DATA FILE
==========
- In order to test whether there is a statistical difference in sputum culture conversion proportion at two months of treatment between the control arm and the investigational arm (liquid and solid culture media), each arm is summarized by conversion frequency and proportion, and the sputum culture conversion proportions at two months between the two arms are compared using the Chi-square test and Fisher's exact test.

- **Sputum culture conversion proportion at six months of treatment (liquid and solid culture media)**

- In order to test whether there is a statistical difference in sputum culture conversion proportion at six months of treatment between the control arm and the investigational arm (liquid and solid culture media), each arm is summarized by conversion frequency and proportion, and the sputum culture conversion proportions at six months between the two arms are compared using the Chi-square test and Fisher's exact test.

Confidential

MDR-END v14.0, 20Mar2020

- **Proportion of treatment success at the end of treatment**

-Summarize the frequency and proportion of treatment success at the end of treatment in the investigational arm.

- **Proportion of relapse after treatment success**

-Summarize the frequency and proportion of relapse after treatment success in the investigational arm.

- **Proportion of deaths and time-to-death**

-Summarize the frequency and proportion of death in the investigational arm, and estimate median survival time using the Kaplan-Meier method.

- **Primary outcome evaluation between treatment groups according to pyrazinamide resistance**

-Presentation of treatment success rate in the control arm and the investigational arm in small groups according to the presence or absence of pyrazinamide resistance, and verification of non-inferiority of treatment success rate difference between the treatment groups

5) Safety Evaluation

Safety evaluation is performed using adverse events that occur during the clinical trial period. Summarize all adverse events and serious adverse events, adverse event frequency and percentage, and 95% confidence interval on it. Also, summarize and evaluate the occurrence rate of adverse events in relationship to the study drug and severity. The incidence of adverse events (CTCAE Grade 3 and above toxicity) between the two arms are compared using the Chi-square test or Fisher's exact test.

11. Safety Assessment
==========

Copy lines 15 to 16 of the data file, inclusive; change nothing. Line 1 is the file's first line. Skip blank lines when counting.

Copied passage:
Safety evaluation is performed using adverse events that occur during the clinical trial period. Summarize all adverse events and serious adverse events, adverse event frequency and percentage, and 95% confidence interval on it. Also, summarize and evaluate the occurrence rate of adverse events in relationship to the study drug and severity. The incidence of adverse events (CTCAE Grade 3 and above toxicity) between the two arms are compared using the Chi-square test or Fisher's exact test.

11. Safety Assessment